Students Staff

18 March 2014

Essex Autonomy Project to advise Ministry of Justice on compliance with United Nations Convention

The Essex Autonomy Project is to provide advice to the Ministry of Justice (MoJ) as part of an ongoing review of whether the Mental Capacity Act (MCA) is compliant with the United Nations Convention on the Rights of Persons with Disability (UNCRPD).

As part of this advisory project, funded by the Arts and Humanities Research Council (AHRC), the Essex Autonomy Project team will organise a series of three public policy roundtable meetings to be held at the Ministry of Justice’s headquarters in London in May and June this year.

The Essex Autonomy Project is a research and knowledge exchange initiative, led by an interdisciplinary team of philosophers and legal experts, that has been investigating the ideal of self-determination across a number of fields including health care, care for the elderly, social care and psychiatric care.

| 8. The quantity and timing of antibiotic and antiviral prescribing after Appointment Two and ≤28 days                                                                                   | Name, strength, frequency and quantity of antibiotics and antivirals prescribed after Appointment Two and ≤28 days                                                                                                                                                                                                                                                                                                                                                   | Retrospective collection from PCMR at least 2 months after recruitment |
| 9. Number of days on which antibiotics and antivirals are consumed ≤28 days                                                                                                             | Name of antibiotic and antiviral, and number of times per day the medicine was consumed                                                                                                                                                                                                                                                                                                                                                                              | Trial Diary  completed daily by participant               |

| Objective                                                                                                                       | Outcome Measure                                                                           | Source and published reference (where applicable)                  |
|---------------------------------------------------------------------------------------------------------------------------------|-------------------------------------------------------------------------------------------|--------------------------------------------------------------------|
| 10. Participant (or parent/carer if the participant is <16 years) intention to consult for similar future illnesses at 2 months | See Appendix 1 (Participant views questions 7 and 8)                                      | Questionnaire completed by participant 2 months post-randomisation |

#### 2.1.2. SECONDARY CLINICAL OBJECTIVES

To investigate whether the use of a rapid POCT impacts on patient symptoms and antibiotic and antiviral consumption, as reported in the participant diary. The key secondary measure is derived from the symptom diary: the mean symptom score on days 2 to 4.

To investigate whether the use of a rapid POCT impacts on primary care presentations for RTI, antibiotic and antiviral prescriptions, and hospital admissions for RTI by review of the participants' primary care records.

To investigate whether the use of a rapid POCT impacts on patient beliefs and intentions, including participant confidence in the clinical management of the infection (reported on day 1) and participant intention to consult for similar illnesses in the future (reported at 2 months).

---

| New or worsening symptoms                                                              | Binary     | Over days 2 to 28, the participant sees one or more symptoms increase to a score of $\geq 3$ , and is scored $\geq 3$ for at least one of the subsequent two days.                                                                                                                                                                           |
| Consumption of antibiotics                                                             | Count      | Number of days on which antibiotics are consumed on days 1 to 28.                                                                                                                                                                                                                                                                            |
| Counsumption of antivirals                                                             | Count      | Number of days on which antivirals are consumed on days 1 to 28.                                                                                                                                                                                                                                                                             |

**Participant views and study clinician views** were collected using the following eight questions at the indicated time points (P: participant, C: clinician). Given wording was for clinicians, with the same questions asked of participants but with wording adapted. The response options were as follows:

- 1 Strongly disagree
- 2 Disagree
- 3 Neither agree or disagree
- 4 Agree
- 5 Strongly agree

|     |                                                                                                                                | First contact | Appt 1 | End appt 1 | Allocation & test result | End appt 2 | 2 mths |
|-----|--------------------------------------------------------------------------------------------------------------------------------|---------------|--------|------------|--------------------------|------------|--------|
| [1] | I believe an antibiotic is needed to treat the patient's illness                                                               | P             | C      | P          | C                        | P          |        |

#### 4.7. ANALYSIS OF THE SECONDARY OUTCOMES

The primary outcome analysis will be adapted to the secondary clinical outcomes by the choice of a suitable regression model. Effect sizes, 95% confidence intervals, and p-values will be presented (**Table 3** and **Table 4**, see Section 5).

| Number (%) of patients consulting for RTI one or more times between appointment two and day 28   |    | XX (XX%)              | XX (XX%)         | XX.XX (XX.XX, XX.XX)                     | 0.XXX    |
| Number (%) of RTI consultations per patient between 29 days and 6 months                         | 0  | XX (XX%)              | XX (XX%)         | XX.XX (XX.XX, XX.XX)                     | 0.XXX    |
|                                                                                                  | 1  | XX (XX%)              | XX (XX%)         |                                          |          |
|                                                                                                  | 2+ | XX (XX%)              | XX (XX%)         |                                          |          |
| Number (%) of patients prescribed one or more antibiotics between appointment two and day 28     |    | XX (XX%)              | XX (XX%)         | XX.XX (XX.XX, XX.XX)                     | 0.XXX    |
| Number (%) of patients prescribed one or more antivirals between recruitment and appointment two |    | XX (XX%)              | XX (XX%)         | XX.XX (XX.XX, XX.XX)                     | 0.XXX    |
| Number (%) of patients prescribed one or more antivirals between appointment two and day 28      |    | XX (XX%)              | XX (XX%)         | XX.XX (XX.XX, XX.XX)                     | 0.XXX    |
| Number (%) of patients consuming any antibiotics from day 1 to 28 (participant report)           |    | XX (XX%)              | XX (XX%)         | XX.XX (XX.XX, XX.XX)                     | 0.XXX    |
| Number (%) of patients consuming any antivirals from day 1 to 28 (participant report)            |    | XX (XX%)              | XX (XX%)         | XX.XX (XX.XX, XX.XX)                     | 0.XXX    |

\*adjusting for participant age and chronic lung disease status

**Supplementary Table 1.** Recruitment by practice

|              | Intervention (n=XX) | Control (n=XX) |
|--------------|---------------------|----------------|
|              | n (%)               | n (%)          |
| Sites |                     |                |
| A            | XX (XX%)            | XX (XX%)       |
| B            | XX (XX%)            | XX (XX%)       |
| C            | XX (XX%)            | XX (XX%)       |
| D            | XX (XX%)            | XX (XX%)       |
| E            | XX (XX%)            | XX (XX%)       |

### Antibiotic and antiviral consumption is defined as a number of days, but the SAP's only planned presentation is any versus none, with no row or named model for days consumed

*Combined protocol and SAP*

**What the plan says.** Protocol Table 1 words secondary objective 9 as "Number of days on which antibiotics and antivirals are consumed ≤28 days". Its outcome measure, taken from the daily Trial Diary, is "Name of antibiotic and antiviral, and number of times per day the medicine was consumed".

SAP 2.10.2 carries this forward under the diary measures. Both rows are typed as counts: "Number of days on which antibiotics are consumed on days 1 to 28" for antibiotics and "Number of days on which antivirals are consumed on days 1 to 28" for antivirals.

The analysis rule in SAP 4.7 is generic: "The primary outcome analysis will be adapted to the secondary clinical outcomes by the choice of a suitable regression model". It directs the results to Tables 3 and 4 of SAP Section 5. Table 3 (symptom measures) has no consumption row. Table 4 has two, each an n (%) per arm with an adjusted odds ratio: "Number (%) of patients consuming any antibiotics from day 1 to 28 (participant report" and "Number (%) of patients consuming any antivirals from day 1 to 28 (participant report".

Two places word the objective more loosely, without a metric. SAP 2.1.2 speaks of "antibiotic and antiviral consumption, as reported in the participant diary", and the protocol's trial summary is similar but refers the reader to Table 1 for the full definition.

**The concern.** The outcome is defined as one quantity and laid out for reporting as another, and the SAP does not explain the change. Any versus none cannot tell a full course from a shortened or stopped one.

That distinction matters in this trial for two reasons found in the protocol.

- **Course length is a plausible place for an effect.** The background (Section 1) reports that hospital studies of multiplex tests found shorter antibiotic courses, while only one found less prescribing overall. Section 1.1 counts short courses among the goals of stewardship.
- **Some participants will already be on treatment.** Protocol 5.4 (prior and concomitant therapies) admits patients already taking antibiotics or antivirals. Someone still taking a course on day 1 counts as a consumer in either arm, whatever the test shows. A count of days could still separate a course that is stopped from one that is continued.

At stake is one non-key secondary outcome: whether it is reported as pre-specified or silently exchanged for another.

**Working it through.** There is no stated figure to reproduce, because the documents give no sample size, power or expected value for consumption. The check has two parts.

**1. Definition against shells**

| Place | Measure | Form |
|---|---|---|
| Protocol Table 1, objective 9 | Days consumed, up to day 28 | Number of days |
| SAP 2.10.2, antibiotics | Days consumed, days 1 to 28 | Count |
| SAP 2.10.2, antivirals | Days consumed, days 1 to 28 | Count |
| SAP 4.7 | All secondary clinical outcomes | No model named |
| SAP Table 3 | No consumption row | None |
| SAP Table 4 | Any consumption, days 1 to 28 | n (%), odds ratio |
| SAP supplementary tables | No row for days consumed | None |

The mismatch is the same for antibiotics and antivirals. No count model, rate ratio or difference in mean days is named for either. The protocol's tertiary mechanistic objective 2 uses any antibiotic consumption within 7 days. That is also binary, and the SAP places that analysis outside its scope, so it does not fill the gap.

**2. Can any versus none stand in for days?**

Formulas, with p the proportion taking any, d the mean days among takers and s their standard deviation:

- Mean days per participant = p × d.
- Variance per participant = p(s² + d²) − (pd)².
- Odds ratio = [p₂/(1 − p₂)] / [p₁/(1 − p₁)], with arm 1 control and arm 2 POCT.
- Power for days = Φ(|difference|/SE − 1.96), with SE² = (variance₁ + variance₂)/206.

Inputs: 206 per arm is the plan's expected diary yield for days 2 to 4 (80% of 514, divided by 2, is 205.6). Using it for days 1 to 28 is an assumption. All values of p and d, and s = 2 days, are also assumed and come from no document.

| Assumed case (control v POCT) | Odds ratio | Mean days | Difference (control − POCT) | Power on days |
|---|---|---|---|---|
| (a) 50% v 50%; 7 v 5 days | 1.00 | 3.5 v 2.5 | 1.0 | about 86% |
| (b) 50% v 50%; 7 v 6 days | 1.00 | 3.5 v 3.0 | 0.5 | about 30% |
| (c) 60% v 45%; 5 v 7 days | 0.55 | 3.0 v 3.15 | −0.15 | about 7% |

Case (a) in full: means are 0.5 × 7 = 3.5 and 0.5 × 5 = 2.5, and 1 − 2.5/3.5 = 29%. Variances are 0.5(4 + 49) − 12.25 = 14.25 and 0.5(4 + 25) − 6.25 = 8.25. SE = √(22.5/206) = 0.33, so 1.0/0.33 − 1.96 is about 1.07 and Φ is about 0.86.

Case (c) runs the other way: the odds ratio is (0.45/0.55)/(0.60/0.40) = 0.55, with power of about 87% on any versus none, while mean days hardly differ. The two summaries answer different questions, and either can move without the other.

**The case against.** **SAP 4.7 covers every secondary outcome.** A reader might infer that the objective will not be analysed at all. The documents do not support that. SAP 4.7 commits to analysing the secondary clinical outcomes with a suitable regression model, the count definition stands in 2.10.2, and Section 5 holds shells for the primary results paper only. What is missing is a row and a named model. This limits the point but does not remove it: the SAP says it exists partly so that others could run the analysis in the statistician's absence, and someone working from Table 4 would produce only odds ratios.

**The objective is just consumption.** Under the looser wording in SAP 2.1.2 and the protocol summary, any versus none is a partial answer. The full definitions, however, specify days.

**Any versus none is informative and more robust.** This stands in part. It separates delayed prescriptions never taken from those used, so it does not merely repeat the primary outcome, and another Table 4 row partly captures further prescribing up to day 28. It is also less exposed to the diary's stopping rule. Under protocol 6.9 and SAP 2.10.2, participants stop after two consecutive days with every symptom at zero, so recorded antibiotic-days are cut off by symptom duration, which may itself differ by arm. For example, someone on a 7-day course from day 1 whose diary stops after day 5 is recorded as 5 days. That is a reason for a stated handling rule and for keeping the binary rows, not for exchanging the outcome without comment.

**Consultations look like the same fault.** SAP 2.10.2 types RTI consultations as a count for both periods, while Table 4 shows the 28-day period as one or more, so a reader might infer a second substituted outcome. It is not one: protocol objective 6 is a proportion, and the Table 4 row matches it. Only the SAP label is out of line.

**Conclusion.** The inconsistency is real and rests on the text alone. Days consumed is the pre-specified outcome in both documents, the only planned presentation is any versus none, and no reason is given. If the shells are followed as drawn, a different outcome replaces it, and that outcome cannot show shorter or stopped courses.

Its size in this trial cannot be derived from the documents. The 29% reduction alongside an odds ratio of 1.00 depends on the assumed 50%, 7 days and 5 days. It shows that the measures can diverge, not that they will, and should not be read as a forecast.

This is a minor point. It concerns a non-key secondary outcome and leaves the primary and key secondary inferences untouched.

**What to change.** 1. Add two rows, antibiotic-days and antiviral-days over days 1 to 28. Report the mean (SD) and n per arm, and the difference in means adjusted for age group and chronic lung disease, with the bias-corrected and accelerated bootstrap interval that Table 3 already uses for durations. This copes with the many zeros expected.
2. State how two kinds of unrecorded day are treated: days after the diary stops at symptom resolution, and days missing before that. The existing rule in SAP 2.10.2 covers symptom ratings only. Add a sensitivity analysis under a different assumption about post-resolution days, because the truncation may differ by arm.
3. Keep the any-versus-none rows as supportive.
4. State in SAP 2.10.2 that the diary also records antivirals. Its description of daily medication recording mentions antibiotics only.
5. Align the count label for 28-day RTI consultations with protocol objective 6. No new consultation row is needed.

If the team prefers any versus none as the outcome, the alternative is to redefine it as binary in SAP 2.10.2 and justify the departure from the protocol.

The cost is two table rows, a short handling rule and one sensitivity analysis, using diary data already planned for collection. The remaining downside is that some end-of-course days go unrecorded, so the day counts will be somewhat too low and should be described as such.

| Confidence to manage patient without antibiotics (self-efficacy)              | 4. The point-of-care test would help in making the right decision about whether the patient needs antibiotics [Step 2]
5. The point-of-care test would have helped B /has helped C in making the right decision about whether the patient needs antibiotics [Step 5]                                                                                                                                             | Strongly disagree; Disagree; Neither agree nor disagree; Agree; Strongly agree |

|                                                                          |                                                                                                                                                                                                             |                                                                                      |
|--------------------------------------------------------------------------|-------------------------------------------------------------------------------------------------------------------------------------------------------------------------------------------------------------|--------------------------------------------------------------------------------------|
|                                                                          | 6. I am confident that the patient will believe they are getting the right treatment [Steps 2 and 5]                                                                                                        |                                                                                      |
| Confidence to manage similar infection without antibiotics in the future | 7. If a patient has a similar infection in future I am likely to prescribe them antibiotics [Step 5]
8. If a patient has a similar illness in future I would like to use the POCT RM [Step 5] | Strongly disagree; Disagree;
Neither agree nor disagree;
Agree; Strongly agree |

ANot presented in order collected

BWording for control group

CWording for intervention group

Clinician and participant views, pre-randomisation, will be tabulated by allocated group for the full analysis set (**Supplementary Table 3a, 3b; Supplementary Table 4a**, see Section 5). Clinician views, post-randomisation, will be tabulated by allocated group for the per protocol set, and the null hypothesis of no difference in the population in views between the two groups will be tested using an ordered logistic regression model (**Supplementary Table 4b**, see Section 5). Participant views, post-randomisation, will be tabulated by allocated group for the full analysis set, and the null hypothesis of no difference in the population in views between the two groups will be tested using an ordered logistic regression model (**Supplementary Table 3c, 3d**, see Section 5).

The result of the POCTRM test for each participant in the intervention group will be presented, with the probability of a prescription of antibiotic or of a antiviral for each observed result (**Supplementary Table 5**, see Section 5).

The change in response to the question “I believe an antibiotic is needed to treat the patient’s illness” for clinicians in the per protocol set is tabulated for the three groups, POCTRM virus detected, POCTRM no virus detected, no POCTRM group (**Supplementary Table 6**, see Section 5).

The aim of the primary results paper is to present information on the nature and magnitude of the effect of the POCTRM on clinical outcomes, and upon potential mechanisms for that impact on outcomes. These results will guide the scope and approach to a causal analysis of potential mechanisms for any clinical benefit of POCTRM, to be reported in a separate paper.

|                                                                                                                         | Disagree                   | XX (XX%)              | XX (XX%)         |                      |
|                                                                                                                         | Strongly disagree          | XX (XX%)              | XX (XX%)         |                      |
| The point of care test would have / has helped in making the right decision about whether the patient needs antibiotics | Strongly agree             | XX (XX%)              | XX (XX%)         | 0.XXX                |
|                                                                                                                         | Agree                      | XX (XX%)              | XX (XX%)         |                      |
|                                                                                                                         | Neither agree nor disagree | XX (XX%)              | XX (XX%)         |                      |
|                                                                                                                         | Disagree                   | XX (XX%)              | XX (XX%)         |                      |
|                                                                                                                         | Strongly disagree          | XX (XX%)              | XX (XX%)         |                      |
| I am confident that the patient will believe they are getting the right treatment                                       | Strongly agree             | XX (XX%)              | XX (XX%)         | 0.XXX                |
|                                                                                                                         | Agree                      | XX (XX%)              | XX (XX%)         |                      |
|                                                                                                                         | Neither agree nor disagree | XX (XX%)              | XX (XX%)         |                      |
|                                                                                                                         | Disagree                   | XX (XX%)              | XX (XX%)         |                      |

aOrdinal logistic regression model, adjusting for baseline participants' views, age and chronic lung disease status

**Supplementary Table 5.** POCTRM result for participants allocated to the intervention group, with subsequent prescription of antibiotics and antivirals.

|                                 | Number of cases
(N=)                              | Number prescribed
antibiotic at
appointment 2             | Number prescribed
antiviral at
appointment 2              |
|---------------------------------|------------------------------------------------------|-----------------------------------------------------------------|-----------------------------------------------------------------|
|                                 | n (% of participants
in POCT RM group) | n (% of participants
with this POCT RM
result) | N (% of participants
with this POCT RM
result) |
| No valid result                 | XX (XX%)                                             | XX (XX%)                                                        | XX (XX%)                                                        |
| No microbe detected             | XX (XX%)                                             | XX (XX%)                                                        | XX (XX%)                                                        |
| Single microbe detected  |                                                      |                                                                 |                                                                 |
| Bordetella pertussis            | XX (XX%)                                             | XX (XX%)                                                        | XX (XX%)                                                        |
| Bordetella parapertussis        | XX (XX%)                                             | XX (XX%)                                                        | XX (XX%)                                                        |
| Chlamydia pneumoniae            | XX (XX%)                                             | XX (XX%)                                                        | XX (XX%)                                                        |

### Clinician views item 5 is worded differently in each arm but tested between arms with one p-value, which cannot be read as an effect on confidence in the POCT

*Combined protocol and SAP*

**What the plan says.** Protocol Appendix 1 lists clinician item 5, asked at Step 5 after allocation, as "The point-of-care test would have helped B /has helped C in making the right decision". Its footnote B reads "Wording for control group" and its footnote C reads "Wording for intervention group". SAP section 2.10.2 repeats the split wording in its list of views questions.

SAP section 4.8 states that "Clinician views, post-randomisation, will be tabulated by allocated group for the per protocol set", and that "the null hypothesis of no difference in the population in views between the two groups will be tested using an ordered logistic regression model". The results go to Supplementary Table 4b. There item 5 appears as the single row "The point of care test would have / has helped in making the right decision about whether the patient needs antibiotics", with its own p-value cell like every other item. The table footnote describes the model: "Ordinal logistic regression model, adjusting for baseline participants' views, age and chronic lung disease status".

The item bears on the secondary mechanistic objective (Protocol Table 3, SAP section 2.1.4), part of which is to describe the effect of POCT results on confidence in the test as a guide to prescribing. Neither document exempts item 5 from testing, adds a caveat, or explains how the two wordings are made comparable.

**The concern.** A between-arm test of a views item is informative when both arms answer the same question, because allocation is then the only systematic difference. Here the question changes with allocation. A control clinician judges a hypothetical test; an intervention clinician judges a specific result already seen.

Professor Wayne Martin, from the Essex Autonomy Project, said: “The MCA was adopted in 2005, and the UK ratified the UNCRPD in 2009, but there has as yet been no systematic assessment of whether the British statute complies with the UN requirements, or how it would need to be amended in order to achieve compliance. There are potentially huge implications for the way frontline staff working in social care or health care deal with individuals where mental capacity is in question.

“Critics of the MCA have argued that its provisions systematically discriminate against persons with disabilities, and that its regime of “best interests decisions” should be replaced by a system of supported decision-making. With the UN preparing its country report on the UK, it is vital to submit these arguments to close critical scrutiny.

“A Ministry of Justice team is preparing a report on these questions and we will be providing technical advice to them. We want to use the public policy roundtables to bring together judges, civil servants, representatives from third sector organisations, and researchers from a variety of disciplines to build momentum towards a resolution of this issue.”

Participation in the roundtable is by invitation only with a larger public meeting due to be held at the Institute for Government in London in July.

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